Taxis vs. VTC: What’s going on abroad

Taxis VTC: what's going on abroad

The California government has just allowed cars with drivers to drive customers in the same way as licensed taxis. In Brussels or Vancouver, VTC must charge a minimum price.

Taxi drivers are mobilizing to defend their profession. The profession, which is very regulated in France, is facing the development of the companies of chauffeur driven (VTC) vehicles, a new competition that owes its rise to new technologies. But France is not the only country where the issue of liberalization of the profession arises. In the United States , some states have already taken the plunge. Other models are applied in cities such as Vancouver or Brussels.

In most industrialized countries, the profession remains strictly supervised: taxi drivers must hold a license and their vehicles must meet certain criteria. A means for States to ensure the safety of passengers but also to control the number of taxis in circulation.

Paris limits to less than 20,000 the number of taxis in circulation and counts less than 12,000 cars with driver (VTC). Thus, Paris has fewer than 4 drivers per 1,000 inhabitants, compared with nearly 5 in Berlin, 9 in London, 11 in New York and 17 in Stockholm … These discrepancies are explained in particular by the different policies put in place in front of the arrival Cars with driver (VTC).

In California, full and rapid market liberalization

In California , the authorities have opted for a full and rapid liberalization of the sector. In the state of Silicon Valley, the VTC companies that have grown through the emergence of new technologies have won the tug of war between them and the taxi industry.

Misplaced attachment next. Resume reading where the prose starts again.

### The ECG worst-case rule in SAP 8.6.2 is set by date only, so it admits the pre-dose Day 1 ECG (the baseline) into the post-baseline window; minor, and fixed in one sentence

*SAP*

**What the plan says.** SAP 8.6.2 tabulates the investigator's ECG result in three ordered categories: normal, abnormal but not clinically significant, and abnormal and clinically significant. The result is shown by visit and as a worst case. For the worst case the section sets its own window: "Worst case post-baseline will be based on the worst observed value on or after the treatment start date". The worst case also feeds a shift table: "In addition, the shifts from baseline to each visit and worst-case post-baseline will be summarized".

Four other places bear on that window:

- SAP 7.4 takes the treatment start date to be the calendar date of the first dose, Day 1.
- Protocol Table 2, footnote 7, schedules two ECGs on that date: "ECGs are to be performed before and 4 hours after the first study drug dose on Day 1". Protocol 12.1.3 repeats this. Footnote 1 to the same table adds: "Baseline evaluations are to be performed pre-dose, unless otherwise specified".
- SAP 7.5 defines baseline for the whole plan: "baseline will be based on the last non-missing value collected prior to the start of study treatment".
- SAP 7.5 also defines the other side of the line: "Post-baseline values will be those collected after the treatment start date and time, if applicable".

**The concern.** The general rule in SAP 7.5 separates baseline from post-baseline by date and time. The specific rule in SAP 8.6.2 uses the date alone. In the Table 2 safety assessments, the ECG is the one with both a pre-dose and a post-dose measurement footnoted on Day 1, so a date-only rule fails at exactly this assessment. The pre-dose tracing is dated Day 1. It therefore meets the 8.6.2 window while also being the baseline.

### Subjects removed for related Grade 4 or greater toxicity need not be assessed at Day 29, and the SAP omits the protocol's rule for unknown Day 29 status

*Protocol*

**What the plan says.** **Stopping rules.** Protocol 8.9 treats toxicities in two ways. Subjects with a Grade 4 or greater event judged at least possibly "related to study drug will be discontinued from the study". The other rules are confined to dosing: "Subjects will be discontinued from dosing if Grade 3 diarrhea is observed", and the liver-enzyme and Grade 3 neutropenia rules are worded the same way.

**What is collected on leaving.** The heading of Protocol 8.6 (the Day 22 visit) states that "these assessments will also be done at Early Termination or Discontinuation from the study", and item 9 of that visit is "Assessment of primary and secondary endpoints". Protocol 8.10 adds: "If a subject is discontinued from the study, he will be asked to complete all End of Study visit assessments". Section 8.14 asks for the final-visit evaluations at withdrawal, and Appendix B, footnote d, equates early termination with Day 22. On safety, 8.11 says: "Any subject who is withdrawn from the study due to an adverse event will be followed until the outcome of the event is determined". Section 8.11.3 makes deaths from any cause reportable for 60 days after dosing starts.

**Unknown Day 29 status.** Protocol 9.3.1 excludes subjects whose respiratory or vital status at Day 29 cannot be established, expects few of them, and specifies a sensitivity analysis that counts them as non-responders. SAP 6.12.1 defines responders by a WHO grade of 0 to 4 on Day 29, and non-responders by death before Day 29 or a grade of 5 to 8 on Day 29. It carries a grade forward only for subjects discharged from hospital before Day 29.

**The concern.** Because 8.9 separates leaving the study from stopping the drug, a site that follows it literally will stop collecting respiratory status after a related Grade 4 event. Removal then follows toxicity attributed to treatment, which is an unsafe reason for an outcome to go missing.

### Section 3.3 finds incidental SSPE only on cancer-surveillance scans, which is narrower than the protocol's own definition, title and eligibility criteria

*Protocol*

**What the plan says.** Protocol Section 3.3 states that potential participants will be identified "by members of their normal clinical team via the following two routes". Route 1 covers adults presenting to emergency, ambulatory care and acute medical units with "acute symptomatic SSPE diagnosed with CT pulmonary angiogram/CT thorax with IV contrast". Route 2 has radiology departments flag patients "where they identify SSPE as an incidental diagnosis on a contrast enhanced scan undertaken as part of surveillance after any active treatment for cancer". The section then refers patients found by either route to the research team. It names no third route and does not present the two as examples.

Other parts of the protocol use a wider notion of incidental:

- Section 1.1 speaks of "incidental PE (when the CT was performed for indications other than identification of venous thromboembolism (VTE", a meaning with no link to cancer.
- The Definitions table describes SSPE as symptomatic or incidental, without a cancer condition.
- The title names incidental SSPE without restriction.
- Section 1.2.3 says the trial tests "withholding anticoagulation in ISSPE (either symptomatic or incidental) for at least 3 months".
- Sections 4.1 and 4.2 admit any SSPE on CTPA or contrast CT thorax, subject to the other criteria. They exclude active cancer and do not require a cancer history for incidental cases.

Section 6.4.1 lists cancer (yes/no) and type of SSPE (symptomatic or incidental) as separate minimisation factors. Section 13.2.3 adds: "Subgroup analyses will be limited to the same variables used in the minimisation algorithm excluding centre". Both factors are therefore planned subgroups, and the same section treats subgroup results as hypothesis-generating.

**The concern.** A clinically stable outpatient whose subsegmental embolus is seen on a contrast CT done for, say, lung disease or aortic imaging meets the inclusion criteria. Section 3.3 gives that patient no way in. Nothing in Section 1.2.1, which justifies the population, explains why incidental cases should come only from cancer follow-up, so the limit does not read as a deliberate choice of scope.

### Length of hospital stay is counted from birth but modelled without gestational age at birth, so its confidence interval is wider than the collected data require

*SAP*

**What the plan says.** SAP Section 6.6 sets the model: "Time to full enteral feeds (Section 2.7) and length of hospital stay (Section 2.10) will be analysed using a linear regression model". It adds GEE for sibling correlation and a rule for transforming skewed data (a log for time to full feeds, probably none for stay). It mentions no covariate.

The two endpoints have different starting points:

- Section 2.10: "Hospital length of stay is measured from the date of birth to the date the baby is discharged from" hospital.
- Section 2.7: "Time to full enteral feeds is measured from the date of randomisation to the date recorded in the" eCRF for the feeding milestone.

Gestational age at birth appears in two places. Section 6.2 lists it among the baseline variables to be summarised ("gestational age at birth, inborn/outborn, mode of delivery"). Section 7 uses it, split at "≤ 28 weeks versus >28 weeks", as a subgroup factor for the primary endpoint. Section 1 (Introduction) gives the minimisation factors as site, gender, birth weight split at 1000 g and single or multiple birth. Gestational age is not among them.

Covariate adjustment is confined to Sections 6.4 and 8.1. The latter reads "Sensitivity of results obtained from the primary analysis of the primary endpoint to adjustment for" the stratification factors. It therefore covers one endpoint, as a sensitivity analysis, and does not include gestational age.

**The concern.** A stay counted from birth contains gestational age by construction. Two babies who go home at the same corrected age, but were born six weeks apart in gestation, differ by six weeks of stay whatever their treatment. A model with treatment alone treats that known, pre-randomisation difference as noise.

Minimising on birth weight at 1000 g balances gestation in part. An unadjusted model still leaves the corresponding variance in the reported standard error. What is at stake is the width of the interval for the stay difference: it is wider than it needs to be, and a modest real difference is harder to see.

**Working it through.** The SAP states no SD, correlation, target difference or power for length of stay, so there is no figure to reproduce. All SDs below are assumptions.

Since October last year and after ten months of debate, the California government has allowed cars with driver to drive customers as licensed taxis . Several founders of groups of cars with driver of which a Frenchman, Geoffroy Mathieux, worked at the end of this monopoly of the Californian taxis. “In the era of the Internet and smartphones, the lobby of taxis can no longer hold,” recently told us French Tickengo founders, a platform that connects drivers and customers, and counts Xavier Niel to his capital.

In London and New York, complementary offers

In London , as soon as the phones arrived, the Public Carriage Office allowed mini-taxis (minicabs) to compete freely with taxis (blackcabs) in the telephone market. But minicabs or VTCs are not allowed to do the marauding, reserved area of taxis. The two actors therefore each have their own field of intervention. According to a study by Richard Darbéra, CNRS researcher, London has almost 25,000 taxis as well as 44,000 “minicabs” who work in nearly 2,000 small businesses.

In New York , nearly 15,000 taxis and about 60,000 VTC transport the users and the city counts nearly 950 telephone exchanges. And as in London, in the big apple, VTCs are only available on reservation and only taxis have the right to take customers who hail them on the street or who wait for them at the stations.

In Brussels or Vancouver, minimum rates for VTC

To resolve the conflict between taxis and cars with drivers, some cities preferred to set minimum rates for VTCs in advance. Thus, in Brussels, the price of the minimum race is 90 euros, it is 75 Canadian dollars in Vancouver.

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